The real St. Patrick
March 12, 2012
by Deacon Taylor, St. James Lutheran Church, Howard Lake

“During the night Paul had a vision of a man of Macedonia standing and begging him, ‘Come over to Macedonia (Greece) and help us.’ After Paul had seen the vision, we got ready at once to leave for Macedonia, concluding that God had called us to preach the Gospel to them.” Acts 16:9-10.

Scripture is clear that God sometimes calls us when we least expect it. This account in Acts occurs when Paul believes he should be traveling east, but Jesus had other plans to further the kingdom to the west.

A very similar experience happened to St. Patrick of Ireland, who is remembered every year on March 17th. St. Patrick recorded his vision as follows:

“ . . . I saw a man coming, as if it were from Ireland . . . he carried many letters and gave me one. I read the heading ‘The Voice of the Irish.’ . . . they cried out . . . we appeal to you, holy servant boy, to come and walk among us.”

So, who was this man of God? Patrick was originally from Wales and his name was Cotraige (Cot-rage). He was born in 340 AD, and lived 100 years. His father was a church deacon in the Welsh town of Glannoventa, and Patrick was a devout Christian.

About the age of 16, Patrick was captured by a band of Irish raiders, brought back to Ireland, and forced to be a slave around County Antrim. Like a young David, he served as a shepherd of flocks, but he missed his family and prayed daily to God for deliverance.

Around the age of 22, he escaped his Irish master and ran away to a seaport. There, he signed up as a deck hand and sailed for a time before returning to his home in Wales.

Despite having been his master’s slave, Patrick had an affection for the Irish and knew that they needed to hear the Gospel of Jesus. Although there were a few Christians already in Ireland, Patrick saw little evangelism. He knew this was the mission God had called him to do.

In his late 60s, Patrick returned to Ireland with his first Irish congregation in County Down. There, he was given a barn by a local chieftain and Patrick turned it into a church, preaching the Good News of Jesus to his flock. This spot today is called Sabhall Phadraig, meaning Patrick’s Barn. All accounts indicate that he was very much loved and revered by the Irish people. In fact, the name Patrick is an affectionate old Irish term, similar to Daddy (Pater).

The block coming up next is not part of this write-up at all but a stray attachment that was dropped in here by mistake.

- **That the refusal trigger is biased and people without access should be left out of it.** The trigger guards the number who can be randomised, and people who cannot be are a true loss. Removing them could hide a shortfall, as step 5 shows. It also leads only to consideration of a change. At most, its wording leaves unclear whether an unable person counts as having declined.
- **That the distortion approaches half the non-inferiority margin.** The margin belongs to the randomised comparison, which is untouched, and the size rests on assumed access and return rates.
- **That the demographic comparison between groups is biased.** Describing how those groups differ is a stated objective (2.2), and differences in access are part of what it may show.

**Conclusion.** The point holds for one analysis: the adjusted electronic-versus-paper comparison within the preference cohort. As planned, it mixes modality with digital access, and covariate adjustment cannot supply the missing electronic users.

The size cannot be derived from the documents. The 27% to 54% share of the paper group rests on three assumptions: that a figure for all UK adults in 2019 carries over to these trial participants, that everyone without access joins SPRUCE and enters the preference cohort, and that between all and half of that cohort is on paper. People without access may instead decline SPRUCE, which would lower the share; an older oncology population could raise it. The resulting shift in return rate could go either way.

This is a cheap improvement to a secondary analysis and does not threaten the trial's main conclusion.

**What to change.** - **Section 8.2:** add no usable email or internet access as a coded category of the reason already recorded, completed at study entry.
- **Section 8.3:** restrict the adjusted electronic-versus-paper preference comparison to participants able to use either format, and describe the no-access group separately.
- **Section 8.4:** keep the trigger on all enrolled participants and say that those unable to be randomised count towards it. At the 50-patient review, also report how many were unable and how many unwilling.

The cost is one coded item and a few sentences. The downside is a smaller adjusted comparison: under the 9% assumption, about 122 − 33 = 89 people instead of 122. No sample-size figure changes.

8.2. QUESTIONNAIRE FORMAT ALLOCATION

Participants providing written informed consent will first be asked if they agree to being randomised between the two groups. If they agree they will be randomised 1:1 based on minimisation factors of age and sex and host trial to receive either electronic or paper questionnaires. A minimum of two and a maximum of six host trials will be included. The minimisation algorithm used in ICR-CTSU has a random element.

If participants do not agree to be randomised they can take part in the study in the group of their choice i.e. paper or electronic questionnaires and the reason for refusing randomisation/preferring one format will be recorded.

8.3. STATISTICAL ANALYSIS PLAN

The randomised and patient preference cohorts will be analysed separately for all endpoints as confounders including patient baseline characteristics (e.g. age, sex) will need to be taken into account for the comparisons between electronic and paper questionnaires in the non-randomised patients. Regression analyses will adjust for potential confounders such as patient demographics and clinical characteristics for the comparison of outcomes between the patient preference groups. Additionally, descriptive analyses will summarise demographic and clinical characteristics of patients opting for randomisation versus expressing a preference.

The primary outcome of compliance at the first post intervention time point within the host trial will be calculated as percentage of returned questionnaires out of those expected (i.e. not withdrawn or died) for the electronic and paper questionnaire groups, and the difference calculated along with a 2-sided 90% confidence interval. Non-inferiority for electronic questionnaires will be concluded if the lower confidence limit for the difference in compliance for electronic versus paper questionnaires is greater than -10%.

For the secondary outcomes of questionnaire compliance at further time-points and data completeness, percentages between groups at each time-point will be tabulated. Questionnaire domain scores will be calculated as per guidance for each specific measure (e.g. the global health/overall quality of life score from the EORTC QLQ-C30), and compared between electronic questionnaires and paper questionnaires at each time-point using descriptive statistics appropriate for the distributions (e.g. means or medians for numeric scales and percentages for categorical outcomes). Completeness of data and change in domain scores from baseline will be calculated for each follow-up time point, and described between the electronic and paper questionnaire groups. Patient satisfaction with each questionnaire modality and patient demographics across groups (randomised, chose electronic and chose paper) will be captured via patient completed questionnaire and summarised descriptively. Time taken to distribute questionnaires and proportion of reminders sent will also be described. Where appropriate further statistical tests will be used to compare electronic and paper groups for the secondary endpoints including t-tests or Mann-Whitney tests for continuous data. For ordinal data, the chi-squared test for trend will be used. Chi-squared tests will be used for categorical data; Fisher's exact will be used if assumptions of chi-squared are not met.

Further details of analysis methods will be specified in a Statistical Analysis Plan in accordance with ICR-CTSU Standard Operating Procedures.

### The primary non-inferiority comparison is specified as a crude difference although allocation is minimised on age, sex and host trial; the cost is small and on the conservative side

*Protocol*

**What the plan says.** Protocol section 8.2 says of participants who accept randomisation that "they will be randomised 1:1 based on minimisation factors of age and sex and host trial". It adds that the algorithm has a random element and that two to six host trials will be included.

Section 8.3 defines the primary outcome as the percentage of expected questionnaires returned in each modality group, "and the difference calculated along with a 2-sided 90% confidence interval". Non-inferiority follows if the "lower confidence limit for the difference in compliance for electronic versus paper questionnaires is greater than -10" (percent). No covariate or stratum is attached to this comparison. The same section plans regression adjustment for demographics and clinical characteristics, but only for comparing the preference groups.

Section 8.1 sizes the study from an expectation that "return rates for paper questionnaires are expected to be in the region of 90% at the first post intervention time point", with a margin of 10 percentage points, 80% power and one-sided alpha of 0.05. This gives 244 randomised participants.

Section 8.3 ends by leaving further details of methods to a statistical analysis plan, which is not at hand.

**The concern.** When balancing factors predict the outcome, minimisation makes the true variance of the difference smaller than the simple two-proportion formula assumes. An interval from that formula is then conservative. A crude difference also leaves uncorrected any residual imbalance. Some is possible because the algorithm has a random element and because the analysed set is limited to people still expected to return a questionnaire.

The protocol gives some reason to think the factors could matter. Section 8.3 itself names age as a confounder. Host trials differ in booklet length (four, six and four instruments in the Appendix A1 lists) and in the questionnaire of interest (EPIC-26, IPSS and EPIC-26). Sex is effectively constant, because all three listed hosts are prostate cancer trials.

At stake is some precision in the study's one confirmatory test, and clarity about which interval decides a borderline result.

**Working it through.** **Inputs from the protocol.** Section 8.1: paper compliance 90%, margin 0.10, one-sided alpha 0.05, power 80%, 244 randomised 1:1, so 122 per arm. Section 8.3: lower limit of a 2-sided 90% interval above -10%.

Like Paul, Patrick was not a shrinking violet when it came to confronting people about the Gospel of Christ. He was famous for knocking over pagan and Druid shrines when he entered a new village. By his own account, he was sometimes beaten, robbed of all he had, put in chains, and briefly sentencedto death. Like Paul, he got up, dusted himself off, and continued with the work of the Lord.

Still, Patrick was a man with a mission, having baptized thousands of people. He would not accept gifts from local kings, opting to convert their sons instead. He ordained ministers, while starting convents and monasteries. To help new converts understand the Holy Trinity, Patrick would often use the shamrock as an object lesson: green with life, with three leaves on one stem representing the Father, Son, and Holy Spirit.

So, March 17, the date of his death, Lutheran, Catholic, Orthodox, and Anglican calendars celebrate his mission to the Irish as an inspiration for modern Christians to follow.

As Paul wrote in II Timothy 4:1-2, “In the presence of God and of Christ Jesus, who judges the living and dead, and in view of his appearing and his kingdom, I give you this charge: preach the Word, be prepared in season and out of season; correct, rebuke, and encourage – with great patience and careful instruction.”